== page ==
And so I have recently made a personal decision – I will be returning to the classroom this fall, to be a teacher again, to continue teaching beyond two.  I could not be more excited and humbled to teach alongside each one of you in the fall.

I hope you join us for this event on February 14th, and other upcoming events that we’ll be piloting.

Thanks for all you do with our kids every day.

Happy teaching.

Jeff

Summer remix

Ten stories you may have missed this summer (and should read now as the new school year kicks in)

PHOTO: Caroline Bauman
Gabrielle Colburn, 7, adds her artistic flair to a mural in downtown Memphis in conjunction with the XQ Super Schools bus tour in June.

Labor Day used to signal the end of summer break and the return to school. That’s no longer the case in Tennessee, but the long holiday is a good time to catch up on all that happened over the summer. Here are 10 stories to get you up to speed on K-12 education in Tennessee and its largest school district.

TNReady is back — with a new test maker.

Last school year ended on a cliffhanger, with the State Department of Education canceling its end-of-year tests for grades 3-8 in the spring and firing testmaker Measurement Inc. after a series of missteps. In July, Commissioner Candice McQueen announced that Minnesota-based Questar will pick up where Measurement Inc. left off. She also outlined the state’s game plan for standardized tests in the coming year.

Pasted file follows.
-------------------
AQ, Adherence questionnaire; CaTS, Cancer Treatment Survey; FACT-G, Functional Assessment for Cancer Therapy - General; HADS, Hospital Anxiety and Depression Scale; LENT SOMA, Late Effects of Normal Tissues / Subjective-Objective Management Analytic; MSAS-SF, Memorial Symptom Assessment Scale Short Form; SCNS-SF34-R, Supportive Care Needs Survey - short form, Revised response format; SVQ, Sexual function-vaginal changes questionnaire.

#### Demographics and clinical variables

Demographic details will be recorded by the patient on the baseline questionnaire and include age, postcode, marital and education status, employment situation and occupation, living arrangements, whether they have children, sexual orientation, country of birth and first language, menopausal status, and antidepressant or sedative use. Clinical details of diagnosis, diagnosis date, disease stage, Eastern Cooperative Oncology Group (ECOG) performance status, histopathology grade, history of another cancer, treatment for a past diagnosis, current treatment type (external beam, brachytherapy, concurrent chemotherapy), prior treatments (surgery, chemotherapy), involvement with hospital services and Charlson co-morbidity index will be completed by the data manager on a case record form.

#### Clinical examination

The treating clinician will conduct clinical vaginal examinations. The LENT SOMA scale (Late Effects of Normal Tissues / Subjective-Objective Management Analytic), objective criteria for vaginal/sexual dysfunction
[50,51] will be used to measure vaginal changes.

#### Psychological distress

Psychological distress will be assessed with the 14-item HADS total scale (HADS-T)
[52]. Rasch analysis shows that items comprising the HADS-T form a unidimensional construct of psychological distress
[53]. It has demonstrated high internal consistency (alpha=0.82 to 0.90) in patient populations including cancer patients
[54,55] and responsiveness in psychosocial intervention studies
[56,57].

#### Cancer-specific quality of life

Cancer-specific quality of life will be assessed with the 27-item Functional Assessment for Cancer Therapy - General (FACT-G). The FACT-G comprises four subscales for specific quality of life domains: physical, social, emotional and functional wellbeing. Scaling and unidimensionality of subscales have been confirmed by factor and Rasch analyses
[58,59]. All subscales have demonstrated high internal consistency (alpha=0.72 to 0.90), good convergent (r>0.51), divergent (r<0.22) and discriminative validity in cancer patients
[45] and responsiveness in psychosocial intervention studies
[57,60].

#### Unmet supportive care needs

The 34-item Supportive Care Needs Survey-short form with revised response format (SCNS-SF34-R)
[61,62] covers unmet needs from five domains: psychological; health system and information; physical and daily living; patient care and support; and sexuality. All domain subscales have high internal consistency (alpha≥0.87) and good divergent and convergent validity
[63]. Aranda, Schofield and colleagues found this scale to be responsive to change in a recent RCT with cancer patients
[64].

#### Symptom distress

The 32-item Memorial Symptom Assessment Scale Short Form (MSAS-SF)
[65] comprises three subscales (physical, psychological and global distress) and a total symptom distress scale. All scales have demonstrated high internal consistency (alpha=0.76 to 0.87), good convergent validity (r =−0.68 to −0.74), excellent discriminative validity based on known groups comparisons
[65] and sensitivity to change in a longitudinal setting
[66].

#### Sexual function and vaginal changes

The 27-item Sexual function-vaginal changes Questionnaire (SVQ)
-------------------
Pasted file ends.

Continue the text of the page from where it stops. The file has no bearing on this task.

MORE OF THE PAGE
But fallout over the state’s failed TNReady test in 2015-16 will be felt for years.

The one-year void in standardized test scores has hit Tennessee at the heart of its accountability system, leaving the state digging for other ways to assess whether all of its students are improving.

Speaking of accountability, Tennessee also is updating that plan under a new federal education law.

The state Department of Education has been working with educators, policymakers and community members on new ways to evaluate schools in answer to the federal Every Student Succeeds Act, or ESSA, which requires states to judge schools by non-academic measures as well as test scores.

Meanwhile, issues of race and policing have educators talking about how to foster conversations about social justice in school.

In the wake of police-related killings that rocked the nation, five Memphis teachers talked about how they tackle difficult conversations about race all year long.

School closures made headlines again in Memphis — with more closings likely.

Closing schools has become an annual event as Tennessee’s largest district loses students and funding, and this year was no exception. The shuttering of Carver and Northside high schools brought the total number of district-run school closures to at least 21 since 2012. And more are likely. This month, Shelby County Schools is scheduled to release a facilities analysis that should set the stage for future closures. Superintendent Dorsey Hopson has said the district needs to shed as many as two dozen schools — and 27,000 seats — over the next four years. A Chalkbeat analysis identifies 25 schools at risk.